Drama Queen for a Day: diets of doom

Of cabbage, pills and fried meat: This month's Drama Queen candidates tell unsavory tales of weight loss determination


Salon Staff
April 3, 1999 1:00AM (UTC)

Nothing in this world makes a person more appreciative of the warm smell of a bakery early in the morning, the steaming scent of stir-fry wafting out the door of a Chinese restaurant, the delectable curves of bright, colorful apples, oranges and berries piled high in a fresh produce market than being on a diet. One would think the sheer effort of keeping a 1500-calorie-per-day commitment would burn the better part of that allowance. The only tried and true secret to losing weight -- eating sensibly and exercising regularly -- is so cruelly simple! And yet we search endlessly for the magical diet that will give us the key to instant weight loss. Often, we look for a diet talisman, some gimmicky instruction, perhaps a certain staple food or rigid daily schedule, that will keep morale up, making the diet a quest: I can do it! If I can just get that grapefruit/protein powder shake, I'll be home free!

This month's Drama Queen contestants know the trials of dieting, and they know the madness of diets gone wrong. We sorted through your stories and found that gimmicky diets gave people the most grief. Take, for instance, the cabbage soup diet made famous by Dolly Parton's testimonials. Six bowls a day of the stuff is prescribed, but it stunk up the kitchens of our readers and made them miserably gassy. Most common were the high-fat, high-protein, anti-starch diets. Somehow eating plates full of steak and sour cream melts pounds off some people, but it always ends up coming back to haunt you. Then there were the diets readers designed themselves -- cantaloupe and All-Bran? Baby food? Lite beer? What were you thinking? One reader and his brothers were drawn into their mother's dieting madness when they were helpless children, but it could have been worse: She insisted that the whole family eat apple pie for lunch each day. Several of you complained about the advice of diet industry programs and false ads, like the all-hardboiled egg diet one reader found in a British fashion magazine, only to find out later it was an April Fools' gag, so to speak.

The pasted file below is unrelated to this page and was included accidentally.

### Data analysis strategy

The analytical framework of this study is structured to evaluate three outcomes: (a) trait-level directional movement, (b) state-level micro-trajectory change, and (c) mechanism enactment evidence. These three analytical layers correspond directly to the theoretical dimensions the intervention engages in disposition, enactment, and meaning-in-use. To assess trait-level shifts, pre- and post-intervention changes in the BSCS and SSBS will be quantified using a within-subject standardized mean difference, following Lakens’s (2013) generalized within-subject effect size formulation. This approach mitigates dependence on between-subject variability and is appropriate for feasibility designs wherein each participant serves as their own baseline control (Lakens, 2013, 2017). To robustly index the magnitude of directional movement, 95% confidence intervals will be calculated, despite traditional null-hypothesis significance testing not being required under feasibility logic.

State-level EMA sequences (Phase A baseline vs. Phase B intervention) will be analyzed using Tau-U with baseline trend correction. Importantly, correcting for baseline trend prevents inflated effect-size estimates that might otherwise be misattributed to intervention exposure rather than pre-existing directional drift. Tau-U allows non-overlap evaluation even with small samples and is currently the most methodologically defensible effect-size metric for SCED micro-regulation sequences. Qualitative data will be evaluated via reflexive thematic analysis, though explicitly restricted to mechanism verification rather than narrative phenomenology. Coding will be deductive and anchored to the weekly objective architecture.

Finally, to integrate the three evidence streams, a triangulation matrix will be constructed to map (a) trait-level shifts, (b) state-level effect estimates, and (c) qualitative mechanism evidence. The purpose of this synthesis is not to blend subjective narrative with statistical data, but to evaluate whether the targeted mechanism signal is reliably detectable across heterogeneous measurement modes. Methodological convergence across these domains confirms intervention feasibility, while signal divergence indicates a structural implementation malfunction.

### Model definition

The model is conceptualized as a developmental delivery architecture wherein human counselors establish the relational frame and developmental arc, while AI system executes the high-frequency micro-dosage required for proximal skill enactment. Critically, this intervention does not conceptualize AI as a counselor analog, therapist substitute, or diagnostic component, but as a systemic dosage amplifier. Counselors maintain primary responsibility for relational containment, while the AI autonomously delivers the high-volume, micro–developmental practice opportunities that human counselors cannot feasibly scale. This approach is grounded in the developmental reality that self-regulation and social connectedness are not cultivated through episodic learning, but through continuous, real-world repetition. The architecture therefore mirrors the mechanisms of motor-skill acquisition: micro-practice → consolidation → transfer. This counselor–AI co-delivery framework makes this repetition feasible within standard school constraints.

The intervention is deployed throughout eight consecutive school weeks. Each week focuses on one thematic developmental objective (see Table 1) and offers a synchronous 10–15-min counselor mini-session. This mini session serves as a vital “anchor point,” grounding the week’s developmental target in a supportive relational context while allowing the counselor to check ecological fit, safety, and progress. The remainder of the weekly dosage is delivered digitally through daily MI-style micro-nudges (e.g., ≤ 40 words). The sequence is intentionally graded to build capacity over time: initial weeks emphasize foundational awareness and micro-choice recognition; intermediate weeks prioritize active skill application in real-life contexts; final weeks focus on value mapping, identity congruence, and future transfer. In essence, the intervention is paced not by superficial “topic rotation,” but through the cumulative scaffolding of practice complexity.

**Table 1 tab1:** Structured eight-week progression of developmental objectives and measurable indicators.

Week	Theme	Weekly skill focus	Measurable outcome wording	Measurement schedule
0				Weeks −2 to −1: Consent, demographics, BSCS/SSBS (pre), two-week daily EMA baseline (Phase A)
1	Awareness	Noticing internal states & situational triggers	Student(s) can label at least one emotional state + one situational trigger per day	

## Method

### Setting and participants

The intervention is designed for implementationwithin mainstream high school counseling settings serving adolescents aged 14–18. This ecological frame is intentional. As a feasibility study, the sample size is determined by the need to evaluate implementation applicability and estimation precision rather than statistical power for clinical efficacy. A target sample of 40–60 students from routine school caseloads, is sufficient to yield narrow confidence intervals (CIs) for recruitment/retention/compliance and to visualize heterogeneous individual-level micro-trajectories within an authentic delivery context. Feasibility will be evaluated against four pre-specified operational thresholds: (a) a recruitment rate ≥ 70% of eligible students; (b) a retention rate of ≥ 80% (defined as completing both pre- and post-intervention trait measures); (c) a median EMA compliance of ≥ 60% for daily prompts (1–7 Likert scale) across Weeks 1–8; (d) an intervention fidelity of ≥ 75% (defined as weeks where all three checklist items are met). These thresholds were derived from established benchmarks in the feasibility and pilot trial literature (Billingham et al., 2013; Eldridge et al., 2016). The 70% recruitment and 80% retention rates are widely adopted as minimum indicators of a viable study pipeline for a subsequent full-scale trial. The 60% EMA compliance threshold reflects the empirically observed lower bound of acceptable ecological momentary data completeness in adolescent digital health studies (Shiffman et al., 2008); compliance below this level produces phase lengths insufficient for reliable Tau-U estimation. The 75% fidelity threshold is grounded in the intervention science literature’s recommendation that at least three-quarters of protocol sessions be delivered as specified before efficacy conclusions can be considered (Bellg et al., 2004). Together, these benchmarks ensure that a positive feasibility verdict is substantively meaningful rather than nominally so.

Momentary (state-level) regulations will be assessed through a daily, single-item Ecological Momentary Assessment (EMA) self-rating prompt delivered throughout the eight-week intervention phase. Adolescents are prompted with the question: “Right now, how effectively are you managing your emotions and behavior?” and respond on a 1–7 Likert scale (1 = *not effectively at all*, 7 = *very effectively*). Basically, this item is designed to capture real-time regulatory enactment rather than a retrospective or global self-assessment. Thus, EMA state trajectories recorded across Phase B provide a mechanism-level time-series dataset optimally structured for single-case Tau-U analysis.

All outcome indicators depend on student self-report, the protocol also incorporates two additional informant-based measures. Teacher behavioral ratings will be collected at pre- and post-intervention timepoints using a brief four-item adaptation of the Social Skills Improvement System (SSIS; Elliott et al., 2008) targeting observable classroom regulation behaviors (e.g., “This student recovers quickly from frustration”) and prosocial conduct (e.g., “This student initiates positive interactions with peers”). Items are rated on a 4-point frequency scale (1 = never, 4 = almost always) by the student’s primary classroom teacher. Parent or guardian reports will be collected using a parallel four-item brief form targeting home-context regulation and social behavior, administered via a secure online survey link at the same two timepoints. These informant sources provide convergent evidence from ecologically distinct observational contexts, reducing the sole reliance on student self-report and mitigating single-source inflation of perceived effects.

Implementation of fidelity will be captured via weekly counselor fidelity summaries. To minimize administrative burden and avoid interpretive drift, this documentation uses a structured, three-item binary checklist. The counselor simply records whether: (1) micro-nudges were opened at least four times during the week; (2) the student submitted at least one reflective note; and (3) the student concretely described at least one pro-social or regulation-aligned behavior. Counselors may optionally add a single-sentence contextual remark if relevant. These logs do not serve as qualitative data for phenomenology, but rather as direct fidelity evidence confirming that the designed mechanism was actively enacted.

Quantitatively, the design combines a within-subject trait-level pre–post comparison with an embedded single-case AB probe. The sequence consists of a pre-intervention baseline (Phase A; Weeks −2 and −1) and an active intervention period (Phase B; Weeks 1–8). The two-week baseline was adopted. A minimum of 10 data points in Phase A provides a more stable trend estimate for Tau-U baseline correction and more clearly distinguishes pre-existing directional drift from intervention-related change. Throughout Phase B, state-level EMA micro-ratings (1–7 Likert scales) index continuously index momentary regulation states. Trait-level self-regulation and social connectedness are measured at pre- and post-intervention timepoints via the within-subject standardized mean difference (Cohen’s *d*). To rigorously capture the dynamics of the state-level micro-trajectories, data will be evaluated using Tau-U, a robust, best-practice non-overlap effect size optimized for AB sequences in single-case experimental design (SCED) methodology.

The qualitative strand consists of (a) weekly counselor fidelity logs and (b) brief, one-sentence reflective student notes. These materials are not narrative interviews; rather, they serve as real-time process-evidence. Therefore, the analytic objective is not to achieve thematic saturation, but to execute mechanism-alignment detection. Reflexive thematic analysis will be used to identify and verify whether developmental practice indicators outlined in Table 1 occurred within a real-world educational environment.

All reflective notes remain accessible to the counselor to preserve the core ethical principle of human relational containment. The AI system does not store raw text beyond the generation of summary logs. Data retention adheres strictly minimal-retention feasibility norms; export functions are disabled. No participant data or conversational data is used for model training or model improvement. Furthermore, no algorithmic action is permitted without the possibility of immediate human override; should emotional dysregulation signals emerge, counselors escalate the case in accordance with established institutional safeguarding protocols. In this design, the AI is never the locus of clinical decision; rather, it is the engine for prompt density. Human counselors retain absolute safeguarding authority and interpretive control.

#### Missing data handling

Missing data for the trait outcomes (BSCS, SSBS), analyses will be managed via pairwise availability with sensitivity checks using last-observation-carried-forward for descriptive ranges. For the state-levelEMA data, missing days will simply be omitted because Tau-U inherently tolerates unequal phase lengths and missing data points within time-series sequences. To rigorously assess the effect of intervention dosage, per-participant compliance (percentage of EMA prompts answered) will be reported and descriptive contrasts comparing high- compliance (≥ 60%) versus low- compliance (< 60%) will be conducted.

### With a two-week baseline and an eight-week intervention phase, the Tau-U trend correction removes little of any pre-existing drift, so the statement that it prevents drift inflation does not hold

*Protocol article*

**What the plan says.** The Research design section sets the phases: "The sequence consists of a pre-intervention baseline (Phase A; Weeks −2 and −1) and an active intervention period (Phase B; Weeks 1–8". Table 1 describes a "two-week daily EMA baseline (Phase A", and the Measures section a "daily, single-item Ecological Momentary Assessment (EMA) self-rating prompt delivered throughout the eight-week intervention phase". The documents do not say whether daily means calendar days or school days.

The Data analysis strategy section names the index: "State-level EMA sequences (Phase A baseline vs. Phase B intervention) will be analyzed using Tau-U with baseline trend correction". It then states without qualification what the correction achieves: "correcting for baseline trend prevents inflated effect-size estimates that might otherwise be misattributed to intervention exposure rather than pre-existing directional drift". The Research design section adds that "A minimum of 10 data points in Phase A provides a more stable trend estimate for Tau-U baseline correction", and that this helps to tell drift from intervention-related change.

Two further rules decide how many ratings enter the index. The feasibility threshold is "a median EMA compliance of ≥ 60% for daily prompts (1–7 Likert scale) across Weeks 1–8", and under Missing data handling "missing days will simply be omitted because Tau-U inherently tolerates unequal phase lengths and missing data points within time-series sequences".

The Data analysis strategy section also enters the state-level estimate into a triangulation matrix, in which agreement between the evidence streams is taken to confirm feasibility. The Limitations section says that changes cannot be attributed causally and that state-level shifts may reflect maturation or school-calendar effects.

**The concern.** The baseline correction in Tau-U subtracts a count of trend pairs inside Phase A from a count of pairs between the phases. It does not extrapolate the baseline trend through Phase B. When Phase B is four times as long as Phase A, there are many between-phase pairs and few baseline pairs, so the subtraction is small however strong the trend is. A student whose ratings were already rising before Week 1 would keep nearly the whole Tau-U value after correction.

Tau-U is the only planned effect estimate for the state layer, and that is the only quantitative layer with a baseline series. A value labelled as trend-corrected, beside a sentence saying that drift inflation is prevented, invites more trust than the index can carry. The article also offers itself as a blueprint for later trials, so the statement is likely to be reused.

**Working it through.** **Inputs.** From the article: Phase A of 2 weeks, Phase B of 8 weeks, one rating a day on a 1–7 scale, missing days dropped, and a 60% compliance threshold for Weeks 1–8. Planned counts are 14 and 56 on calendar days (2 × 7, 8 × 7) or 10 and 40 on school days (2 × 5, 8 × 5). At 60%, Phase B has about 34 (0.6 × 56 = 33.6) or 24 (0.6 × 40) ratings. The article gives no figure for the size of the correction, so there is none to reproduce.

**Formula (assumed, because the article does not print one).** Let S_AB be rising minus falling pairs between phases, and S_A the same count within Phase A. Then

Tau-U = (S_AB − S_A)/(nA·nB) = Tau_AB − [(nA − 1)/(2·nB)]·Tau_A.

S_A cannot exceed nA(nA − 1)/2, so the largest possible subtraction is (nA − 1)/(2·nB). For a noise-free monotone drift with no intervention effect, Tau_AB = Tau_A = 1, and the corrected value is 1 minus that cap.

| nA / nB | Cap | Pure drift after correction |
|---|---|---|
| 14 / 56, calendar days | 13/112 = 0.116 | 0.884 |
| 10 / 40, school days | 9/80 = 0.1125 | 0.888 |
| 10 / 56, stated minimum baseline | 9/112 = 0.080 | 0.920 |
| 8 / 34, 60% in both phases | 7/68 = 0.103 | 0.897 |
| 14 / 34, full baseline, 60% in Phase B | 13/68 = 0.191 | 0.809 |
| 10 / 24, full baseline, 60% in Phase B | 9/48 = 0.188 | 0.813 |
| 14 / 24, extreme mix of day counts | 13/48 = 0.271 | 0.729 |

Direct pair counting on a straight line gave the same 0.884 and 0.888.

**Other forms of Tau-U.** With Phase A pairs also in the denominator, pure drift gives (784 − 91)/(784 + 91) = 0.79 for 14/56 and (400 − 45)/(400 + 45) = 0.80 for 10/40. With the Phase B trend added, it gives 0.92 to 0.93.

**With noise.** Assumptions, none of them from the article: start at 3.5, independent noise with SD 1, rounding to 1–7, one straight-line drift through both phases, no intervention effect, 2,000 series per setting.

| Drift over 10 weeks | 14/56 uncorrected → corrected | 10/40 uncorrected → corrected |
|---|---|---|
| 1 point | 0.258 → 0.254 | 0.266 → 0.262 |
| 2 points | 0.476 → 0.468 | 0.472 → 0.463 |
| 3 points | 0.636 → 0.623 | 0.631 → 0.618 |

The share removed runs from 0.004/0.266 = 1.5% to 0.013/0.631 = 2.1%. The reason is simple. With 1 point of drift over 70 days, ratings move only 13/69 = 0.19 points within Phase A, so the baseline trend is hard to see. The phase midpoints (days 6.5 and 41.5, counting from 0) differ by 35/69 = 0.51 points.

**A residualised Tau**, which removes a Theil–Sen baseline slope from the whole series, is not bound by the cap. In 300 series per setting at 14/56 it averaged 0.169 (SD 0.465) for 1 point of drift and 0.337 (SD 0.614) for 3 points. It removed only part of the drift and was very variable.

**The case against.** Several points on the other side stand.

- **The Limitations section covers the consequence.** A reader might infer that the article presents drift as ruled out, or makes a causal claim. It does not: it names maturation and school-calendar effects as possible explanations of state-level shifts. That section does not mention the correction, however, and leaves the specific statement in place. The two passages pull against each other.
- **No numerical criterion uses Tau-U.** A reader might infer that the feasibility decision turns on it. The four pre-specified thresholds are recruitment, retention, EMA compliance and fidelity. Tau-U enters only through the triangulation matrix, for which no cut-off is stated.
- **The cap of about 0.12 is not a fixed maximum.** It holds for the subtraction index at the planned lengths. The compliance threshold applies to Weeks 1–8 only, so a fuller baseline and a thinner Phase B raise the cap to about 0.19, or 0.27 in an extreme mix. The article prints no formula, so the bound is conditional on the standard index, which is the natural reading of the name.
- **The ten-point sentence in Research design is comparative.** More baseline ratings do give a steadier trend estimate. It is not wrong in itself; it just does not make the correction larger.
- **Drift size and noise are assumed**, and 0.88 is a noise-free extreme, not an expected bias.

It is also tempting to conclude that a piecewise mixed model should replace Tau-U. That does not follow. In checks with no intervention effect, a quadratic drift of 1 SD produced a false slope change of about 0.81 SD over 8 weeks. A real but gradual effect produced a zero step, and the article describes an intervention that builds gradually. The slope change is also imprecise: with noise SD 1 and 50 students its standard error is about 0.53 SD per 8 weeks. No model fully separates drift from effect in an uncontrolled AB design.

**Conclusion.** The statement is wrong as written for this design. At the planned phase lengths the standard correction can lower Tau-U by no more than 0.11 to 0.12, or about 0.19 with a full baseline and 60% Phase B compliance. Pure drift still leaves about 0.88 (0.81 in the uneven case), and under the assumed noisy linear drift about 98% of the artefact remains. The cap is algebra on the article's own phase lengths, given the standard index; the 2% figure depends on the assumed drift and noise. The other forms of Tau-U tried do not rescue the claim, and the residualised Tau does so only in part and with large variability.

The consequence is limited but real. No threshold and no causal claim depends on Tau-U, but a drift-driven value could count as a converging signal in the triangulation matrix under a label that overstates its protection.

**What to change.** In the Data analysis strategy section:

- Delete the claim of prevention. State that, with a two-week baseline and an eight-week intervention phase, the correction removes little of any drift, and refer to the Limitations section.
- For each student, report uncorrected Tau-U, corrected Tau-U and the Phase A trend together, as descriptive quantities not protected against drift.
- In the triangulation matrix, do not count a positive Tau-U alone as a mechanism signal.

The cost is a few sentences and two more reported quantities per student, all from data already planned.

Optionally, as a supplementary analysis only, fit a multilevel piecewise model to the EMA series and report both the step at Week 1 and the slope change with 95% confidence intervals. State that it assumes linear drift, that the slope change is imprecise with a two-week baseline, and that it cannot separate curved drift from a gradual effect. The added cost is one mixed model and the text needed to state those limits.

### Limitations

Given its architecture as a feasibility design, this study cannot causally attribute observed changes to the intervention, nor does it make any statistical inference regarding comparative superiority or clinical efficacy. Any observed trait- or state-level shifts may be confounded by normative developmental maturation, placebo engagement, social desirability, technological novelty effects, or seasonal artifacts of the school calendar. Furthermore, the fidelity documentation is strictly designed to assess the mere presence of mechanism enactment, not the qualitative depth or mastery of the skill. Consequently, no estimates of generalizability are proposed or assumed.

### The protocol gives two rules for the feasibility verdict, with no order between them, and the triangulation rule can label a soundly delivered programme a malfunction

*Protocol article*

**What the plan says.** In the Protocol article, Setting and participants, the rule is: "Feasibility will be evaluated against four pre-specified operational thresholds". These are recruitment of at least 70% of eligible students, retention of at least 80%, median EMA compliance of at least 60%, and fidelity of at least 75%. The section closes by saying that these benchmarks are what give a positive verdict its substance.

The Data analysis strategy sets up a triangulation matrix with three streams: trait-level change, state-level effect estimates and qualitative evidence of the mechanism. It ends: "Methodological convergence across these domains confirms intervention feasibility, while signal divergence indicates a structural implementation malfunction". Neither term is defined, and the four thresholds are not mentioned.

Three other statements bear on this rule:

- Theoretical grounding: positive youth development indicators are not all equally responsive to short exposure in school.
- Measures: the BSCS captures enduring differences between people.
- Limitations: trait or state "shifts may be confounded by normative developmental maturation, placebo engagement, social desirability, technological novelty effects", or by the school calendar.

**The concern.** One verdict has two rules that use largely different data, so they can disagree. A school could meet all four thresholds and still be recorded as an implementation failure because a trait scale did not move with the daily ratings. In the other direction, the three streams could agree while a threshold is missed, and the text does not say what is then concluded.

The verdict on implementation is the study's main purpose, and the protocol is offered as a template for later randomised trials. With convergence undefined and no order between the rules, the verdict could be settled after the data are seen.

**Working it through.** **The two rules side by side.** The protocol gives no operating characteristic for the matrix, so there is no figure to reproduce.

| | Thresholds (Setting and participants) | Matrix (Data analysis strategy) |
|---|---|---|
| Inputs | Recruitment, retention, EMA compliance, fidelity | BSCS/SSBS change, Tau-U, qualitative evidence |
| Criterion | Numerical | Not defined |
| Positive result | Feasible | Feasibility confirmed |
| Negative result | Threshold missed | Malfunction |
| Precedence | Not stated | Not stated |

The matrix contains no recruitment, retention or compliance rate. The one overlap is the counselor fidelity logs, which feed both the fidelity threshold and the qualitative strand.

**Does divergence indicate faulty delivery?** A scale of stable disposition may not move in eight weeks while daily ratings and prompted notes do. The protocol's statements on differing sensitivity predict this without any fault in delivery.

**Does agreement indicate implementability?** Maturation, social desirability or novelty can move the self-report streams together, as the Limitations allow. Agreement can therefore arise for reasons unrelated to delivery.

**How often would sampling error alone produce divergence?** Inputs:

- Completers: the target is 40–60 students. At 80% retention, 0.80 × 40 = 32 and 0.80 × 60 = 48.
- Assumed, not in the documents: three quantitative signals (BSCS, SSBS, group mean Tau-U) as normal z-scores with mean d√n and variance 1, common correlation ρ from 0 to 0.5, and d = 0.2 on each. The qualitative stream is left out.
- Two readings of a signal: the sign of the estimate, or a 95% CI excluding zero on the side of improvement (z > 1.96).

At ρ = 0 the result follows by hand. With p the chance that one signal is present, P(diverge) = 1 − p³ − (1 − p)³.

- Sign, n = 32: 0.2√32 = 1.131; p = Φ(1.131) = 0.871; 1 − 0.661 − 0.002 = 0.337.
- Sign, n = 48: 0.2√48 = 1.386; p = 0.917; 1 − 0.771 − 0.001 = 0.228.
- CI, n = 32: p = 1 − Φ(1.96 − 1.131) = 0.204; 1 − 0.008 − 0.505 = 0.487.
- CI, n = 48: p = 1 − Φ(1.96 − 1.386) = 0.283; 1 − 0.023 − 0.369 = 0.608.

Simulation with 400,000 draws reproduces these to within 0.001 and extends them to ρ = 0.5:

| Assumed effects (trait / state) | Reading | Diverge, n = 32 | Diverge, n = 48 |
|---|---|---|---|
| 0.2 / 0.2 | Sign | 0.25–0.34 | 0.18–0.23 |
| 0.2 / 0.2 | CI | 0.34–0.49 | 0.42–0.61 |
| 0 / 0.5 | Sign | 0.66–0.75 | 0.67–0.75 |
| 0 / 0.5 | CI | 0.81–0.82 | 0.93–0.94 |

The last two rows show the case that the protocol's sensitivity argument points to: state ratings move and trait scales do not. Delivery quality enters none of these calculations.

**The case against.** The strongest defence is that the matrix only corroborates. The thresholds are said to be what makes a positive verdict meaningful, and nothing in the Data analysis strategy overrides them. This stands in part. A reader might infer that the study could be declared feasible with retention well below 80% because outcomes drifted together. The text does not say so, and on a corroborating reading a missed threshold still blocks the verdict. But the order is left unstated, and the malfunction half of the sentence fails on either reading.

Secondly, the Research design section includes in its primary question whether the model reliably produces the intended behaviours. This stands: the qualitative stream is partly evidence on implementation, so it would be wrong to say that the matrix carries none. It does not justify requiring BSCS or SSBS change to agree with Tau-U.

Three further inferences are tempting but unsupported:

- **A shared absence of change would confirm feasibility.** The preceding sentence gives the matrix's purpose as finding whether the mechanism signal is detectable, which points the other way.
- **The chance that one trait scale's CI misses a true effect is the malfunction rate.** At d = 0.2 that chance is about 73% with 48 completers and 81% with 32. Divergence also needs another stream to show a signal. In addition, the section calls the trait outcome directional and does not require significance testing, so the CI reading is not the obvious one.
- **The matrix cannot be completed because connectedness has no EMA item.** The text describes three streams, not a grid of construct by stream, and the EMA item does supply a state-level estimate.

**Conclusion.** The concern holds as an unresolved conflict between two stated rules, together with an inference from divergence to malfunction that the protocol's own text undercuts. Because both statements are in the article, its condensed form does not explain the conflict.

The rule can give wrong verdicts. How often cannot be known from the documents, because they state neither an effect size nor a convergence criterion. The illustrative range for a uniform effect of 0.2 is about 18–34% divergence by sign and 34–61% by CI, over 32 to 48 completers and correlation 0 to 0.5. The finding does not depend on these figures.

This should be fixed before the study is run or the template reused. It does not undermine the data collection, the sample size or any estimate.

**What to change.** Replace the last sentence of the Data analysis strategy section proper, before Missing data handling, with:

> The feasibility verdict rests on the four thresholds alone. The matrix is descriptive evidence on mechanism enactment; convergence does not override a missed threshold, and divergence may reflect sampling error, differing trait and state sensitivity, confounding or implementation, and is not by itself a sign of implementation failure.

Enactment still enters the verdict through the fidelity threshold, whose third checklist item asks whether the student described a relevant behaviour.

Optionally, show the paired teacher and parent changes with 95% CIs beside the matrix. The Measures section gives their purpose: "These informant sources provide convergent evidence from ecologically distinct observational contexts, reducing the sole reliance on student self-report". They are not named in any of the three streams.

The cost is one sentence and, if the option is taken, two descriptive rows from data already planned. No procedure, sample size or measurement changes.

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As one entrant so eloquently put it: "In the diet industry, hope is very expensive. $800 only got me 10 weeks of it. Do you know what I could do at Nordstrom with that money?" We hope everyone who has been suckered into buying high-priced protein shakes or tortured with self-inflicted starvation feels vindicated by our three finalists' stories. Vote by April 9 for your favorite tale of deprivation. And remember, hope springs eternal when it comes from a balanced and healthy joy for life. A cookie is not going to kill you.

Contestant No. 1 | Contestant No. 2 | Contestant No. 3 | Vote now!

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ILLUSTRATION BY KATHERINE STREETER


Salon Staff

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